1. Anderson DR, Gennings C, Carter WH, Harris LW, Lennox WJ, Bowersox SL, Solana RP. Efficacy comparison of scopolamine and diazepam against soman-induced debilatation in guinea pigs. Fundam Appl Toxicol 22:588–593;1994.
  2. Anderson DR, Harris LW, Bowersox SL, Lennox WJ, Anders JC. Efficacy of injectable anticholinergic drugs against soman-induced convulsive/subconvulsive activity. Drug Chem Toxicol 17:139–148;1994.
  3. Berry W, Davis DR. The use of carbamates and atropine in protection of animals against poisoning by 1,2,2-trimethylpropyl methylphosphonofluoridate. Biochem Pharmacol 19:927–934;1970.
  4. Bliss CI. The statistics of bioassay with special reference to the vitamins. In: Vitamin methods, vol. II. New York, Academic Press, 1952.
  5. Bormann J. Memantine is a potent blocker of N-methyl-D-aspartate (NMDA) receptor channels. Eur J Pharmacol 166:591–592;1989.
  6. Boskovic B. The treatment of soman poisoning and its perspectives. Fundam Appl Toxicol 1:203–213;1981.
  7. Buccafusco JJ, Graham JH, VanLingen J, Aronstam RS. Protection afforded by clonidine from the acute and chronic behavioral toxicity produced by the cholinesterase inhibitor soman. Neurotoxicol Teratol 11:39–44;1989.
  8. Capacio BR, Shih T-M. Anticonvulsant actions of anticholinergic drugs in soman poisoning. Epilepsia 32:604–615;1991.
  9. Clement JG, Broxup B. Efficacy of diazepam and avizafone against soman-induced neuropathology in brain of rats. NeuroToxicology 14:485–504;1993.
  10. Dirnhuber P, French MC, Green DM, Leadbeater L, Stratton JA. The protection of primates against soman poisoning by pretreatment with pyridostigmine. J Pharm Pharmacol 31:295–299;1979.
  11. Dixon WJ, Massey FJ. Introduction to statistical analysis. New York, McGraw-Hill, 426–441;1981.
  12. Dunn MA, Sidell FR. Progress in medical defense against nerve agents. J Amer Med Ass 262:649–652;1989.
  13. Gordon JJ, Leadbeater L, Maidment MP. The protection of animals against organophosphate poisoning by pretreatment with a carbamate. Toxicol Appl Pharmacol 43:207–216;1978.
  14. Harris LW, Gennings C, Carter WH, Anderson DR, Lennox WJ, Bowersox SL, Solana RP. Efficacy comparison of scopolamine (SCP) and diazepam (DZ) against soman-induced lethality in guinea pigs. Drug Chem Toxicol 17:35–50;1994.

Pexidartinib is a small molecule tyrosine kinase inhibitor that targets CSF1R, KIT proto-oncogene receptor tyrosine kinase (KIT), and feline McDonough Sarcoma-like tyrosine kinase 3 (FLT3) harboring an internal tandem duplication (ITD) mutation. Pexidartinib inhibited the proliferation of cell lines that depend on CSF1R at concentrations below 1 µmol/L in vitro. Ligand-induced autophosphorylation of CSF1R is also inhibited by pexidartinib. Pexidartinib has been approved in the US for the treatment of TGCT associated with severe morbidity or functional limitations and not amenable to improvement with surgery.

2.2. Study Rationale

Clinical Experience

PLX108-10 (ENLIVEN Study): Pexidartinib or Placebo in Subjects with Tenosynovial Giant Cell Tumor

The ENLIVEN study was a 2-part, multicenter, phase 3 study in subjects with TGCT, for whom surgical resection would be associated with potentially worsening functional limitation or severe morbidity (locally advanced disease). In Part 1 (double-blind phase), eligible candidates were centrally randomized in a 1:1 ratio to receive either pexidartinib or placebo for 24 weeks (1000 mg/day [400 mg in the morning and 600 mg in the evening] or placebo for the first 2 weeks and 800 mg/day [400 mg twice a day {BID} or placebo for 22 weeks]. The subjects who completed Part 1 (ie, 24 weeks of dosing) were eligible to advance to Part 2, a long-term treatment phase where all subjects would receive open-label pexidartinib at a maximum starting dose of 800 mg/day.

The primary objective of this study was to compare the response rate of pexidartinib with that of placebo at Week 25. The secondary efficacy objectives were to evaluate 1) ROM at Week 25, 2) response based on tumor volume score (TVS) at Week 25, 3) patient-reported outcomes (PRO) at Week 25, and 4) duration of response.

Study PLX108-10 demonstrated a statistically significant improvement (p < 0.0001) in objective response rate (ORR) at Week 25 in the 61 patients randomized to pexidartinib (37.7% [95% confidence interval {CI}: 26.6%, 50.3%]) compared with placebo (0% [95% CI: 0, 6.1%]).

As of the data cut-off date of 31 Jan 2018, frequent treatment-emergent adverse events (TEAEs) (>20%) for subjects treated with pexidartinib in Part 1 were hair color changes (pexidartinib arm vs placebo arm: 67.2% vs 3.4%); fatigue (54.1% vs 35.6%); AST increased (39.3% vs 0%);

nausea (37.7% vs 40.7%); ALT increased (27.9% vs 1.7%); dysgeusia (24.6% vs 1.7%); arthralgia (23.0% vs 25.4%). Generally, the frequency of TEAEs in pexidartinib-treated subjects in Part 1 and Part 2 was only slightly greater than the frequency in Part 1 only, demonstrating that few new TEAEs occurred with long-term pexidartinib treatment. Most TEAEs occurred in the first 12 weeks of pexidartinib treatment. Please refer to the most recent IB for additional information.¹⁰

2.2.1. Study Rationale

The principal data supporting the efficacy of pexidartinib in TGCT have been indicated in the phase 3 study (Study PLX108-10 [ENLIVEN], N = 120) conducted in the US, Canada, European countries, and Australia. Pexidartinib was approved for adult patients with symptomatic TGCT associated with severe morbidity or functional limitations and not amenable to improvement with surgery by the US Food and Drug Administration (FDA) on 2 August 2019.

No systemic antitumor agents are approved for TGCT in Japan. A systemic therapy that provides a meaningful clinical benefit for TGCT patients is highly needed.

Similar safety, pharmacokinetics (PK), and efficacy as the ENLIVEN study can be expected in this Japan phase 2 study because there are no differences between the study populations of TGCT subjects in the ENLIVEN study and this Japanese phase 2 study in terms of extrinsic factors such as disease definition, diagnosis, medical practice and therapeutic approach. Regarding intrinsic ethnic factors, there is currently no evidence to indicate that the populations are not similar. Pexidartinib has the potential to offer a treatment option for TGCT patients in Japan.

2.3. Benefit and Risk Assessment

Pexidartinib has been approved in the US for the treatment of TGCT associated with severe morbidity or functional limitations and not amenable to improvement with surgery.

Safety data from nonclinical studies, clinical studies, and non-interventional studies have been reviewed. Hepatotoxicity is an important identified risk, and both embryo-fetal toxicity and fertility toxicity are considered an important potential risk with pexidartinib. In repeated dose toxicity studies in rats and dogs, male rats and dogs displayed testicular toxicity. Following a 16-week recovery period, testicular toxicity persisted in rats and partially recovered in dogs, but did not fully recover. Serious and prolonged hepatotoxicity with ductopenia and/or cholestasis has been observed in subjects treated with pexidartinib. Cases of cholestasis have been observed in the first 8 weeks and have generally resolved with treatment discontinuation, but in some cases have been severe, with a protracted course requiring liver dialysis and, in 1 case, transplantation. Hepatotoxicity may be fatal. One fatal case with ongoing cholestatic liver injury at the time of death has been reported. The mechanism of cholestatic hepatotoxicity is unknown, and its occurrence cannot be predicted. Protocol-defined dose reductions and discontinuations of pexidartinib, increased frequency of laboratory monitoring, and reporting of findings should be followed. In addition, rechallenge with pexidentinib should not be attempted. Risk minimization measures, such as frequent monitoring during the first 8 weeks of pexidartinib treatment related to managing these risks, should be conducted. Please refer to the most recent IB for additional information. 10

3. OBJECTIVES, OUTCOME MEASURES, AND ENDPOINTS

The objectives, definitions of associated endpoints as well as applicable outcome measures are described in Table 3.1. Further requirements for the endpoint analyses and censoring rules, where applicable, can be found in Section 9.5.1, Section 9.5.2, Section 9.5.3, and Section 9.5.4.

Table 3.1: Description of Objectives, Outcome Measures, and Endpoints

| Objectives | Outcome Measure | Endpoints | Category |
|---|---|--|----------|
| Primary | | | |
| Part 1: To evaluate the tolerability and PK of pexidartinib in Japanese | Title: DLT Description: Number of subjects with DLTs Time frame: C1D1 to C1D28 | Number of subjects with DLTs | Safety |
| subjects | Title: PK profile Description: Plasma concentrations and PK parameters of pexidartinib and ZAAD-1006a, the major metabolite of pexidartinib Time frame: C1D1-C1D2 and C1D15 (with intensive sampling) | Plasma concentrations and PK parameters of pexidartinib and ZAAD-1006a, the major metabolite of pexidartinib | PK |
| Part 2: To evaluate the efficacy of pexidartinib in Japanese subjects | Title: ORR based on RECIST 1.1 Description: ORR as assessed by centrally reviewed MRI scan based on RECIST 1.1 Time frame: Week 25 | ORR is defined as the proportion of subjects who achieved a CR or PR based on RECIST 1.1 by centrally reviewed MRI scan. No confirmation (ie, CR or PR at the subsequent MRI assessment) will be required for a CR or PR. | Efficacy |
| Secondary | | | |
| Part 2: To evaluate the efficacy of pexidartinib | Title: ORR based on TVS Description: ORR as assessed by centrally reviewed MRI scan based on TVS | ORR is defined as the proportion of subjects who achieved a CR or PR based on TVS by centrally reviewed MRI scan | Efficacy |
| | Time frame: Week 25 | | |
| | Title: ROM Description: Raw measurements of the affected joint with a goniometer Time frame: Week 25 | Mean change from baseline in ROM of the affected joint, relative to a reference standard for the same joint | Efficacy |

15. Hayward IJ, Wall HG, Jaax NK, Wade JV, Marlow DD, Nold JB. Decreased brain pathology in organophosphate-exposed rhesus monkeys following benzodiazepine therapy. J Neurol Sci 98:99–106;1990.
  16. Johnson DD, Lowndes HE. Reduction by diazepam of repetitive electrical activity and toxicity resulting from soman. Eur J Pharmacol 28:245–250;1974.
  17. Johnson DD, Wilcox WC. Studies on the mechanism of the protective and antidotal actions of diazepam in organophosphate poisoning. Eur J Pharmacol 34:127–132;1975.
  18. Kluwe WM, Chinn JW, Feder JW, Olson C, Joiner R. Efficacy of pyridostigmine pretreatment against acute soman intoxication in a primate model. Proceedings of the Sixth Medical Chemical Defense Bioscience Review, Aberdeen Proving Ground, MD, AD No. B121516:227–234;1987.
  19. Lallement G, Carpentier P, Collet A, Baubichon D, Pernot-Marino I, Blanchet G. Extracellular acetylcholine changes in rat limbic structures during soman-induced seizures. NeuroToxicology 13:557–568;1992.
  20. Lallement G, Delamanche IS, Pernot-Marino I, Baubichon D, Denoyer M, Carpentier P, Blanchet G. Neuroprotective activity of glutamate receptor antagonists against soman-induced hippocampal damage: quantification with an ω3 site ligand. Brain Res 618:227–237;1993.
  21. Lallement G, Pernot-Marino I, Baubichon D, Burckhart M-F, Carpentier P, Blanchet G. Modulation of soman-induced neuropathology with an anticonvulsant regimen. NeuroReport 5:2265–2268;1994.
  22. Lallement G, Pernot-Marino I, Foquin-Tarricone A, Baubichon D, Piras A, Blanchet G, Carpentier P. Antiepileptic effects of NBQX against soman-induced seizures. NeuroReport 5:425–428;1994.
  23. Lallement G, Pernot-Marino I, Foquin-Tarricone A, Baubichon D, Piras A, Blanchet G, Carpentier P. Coadministration of atropine, NBQX and TCP against soman-induced seizures. NeuroReport 5:1113–1117;1994.
  24. Leadbeater L, Inns RH, Rylands JM. Treatment of poisoning by soman. Fundam Appl Toxicol 5:S225–S231;1985.
  25. Lemercier G, Carpentier P, Sentenac-Roumanou H, Moralis P. Histological and histochemical changes in the central nervous system of the rat poisoned by an irreversible anticholinesterase organophosphorus compound. Acta Neuropathol (Berl.) 61:123–129;1983.
  26. Lipp JA. Effect of diazepam upon soman-induced seizure activity and convulsions. EEG Clin Neurophys 32:557–560;1972.